Christopher, Lake, Woolsey, Albright and Berger all served in the Jimmy Carter Administration in foreign policy posts, while Aspin has been a major congressional figure on defense and foreign policy issues.
Even Wharton, whose career has centered on foundations and education institutions--he also served as president of Michigan State University and head of the Rockefeller Foundation--has foreign policy credentials. He is, for example, a member of the board of directors of the Council on Foreign Relations, and his father, Clifton R. Wharton Sr., served as the nation's first black career ambassador, representing the United States in Romania and Norway in the Dwight D. Eisenhower and John F. Kennedy administrations.
The President-elect defended the heavy reliance on familiar faces, saying it would be unfair to "say this is a team of retreads."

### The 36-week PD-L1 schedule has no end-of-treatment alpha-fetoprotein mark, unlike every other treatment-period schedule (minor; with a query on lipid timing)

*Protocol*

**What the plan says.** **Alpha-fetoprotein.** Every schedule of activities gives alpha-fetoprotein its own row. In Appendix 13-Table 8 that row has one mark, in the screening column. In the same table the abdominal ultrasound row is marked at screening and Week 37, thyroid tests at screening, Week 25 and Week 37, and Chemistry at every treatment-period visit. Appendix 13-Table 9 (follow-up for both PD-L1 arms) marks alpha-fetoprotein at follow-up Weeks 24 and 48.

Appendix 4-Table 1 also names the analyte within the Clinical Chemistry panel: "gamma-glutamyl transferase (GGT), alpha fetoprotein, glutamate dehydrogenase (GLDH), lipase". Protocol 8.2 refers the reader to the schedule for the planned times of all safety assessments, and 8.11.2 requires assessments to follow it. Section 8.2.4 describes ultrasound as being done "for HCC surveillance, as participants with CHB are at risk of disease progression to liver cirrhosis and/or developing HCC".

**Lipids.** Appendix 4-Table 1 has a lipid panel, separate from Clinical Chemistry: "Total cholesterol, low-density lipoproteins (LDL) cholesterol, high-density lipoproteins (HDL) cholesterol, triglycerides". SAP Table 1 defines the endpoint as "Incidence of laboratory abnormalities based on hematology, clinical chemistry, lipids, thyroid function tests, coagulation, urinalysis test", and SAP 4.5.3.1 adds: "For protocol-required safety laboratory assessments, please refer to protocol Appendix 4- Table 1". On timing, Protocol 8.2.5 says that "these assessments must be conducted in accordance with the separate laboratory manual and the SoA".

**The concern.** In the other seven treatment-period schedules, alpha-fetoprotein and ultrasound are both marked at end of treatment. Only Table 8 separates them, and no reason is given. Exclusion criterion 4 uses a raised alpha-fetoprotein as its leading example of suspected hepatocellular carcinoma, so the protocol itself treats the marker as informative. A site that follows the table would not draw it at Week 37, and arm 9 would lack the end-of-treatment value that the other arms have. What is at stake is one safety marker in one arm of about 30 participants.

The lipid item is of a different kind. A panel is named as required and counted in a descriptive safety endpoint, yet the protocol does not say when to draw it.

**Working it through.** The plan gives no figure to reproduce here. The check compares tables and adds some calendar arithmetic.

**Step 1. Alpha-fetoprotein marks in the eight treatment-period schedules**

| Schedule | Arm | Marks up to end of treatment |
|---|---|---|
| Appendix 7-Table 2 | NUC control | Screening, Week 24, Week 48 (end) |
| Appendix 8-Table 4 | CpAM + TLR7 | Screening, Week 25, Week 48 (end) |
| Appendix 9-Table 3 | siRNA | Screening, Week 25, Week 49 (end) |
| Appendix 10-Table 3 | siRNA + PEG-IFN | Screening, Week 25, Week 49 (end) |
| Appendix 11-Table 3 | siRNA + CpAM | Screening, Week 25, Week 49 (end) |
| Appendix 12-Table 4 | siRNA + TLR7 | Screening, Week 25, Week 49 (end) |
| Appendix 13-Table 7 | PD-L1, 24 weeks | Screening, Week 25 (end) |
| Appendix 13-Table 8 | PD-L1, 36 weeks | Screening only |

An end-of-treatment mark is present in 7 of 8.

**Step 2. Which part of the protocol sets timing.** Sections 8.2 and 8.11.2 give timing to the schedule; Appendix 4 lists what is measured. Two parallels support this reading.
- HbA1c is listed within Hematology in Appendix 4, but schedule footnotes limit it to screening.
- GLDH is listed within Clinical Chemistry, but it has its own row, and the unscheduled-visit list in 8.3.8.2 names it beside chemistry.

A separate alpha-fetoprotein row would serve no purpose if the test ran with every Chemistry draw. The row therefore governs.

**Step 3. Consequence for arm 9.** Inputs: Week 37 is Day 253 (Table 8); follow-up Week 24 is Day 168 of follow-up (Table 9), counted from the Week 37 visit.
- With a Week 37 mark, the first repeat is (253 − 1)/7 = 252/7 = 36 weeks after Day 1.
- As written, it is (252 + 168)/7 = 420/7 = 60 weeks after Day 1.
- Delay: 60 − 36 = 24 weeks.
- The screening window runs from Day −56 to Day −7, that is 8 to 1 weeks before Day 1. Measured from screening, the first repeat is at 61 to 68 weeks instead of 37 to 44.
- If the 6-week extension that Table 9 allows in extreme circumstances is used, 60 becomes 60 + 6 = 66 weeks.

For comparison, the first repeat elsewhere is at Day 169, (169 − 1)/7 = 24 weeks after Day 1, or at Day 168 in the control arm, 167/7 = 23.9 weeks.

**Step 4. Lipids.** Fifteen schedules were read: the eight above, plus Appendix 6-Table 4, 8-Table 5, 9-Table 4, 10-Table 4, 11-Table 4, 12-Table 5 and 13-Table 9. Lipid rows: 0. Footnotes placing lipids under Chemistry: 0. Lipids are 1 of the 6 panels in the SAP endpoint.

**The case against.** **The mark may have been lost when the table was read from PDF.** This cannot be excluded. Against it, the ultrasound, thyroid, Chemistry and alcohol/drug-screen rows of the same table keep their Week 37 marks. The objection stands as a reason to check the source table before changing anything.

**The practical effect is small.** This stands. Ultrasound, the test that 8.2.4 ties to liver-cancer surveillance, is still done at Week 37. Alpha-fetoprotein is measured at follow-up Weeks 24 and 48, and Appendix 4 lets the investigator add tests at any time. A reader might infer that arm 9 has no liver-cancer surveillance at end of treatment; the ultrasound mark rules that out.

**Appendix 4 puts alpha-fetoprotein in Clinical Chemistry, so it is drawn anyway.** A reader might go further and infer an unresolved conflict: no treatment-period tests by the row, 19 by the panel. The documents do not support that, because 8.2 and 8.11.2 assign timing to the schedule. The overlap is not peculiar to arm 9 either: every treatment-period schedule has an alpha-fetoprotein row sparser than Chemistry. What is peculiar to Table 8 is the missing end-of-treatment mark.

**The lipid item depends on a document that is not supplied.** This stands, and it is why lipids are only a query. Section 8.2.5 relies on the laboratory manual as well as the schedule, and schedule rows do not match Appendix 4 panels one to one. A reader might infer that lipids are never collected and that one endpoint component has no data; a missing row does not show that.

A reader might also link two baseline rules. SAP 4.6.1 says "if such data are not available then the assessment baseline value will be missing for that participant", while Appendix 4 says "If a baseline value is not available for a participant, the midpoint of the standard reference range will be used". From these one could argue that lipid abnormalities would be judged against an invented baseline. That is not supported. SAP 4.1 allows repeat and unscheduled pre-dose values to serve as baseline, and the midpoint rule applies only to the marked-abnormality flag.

"I don't think that you can make change in an area this important unless you also know what needs to be maintained and unless you have people of real seasoning and judgment," Clinton said. The nation's foreign policy, he added, needs both "some continuity and some change."
Christopher, whom Clinton praised as a "person of unparalleled judgment," struck a similar chord, saying that "American foreign policy is a continuum" and pledging that the new Administration will continue "existing initiatives" in areas such as the Middle East peace talks and the military mission to Somalia.
Shortly after the election, when Christopher took on the job of transition director, he had indicated he would not take a post in the new Administration. Asked about that, Clinton said he initially believed Christopher was firm in his resolve and that he considered other candidates for the post--he would not say whom. But once Christopher indicated he would take the job, Clinton said, he considered no one else.
Asked why he had changed his mind, Christopher said he had assumed at the outset that he would return to Los Angeles after the transition ended but that Clinton "took me aside one night and asked me" and talked him into it. "I guess I'm just another of those who find Gov. Clinton to be very persuasive," he said.